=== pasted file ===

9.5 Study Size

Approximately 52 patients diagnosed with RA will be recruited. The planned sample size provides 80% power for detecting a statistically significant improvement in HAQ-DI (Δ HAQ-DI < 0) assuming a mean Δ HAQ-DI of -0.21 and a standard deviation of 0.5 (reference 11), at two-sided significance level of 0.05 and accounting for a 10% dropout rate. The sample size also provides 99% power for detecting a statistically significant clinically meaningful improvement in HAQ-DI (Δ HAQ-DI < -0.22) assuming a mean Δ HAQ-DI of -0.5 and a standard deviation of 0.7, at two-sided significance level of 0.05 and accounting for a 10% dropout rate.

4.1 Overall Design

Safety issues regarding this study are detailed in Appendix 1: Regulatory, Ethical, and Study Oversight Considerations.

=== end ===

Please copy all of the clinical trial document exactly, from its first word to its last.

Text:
9.5 Study Size

Approximately 52 patients diagnosed with RA will be recruited. The planned sample size provides 80% power for detecting a statistically significant improvement in HAQ-DI (Δ HAQ-DI < 0) assuming a mean Δ HAQ-DI of -0.21 and a standard deviation of 0.5 (reference 11), at two-sided significance level of 0.05 and accounting for a 10% dropout rate. The sample size also provides 99% power for detecting a statistically significant clinically meaningful improvement in HAQ-DI (Δ HAQ-DI < -0.22) assuming a mean Δ HAQ-DI of -0.5 and a standard deviation of 0.7, at two-sided significance level of 0.05 and accounting for a 10% dropout rate.

4.1 Overall Design

Safety issues regarding this study are detailed in Appendix 1: Regulatory, Ethical, and Study Oversight Considerations.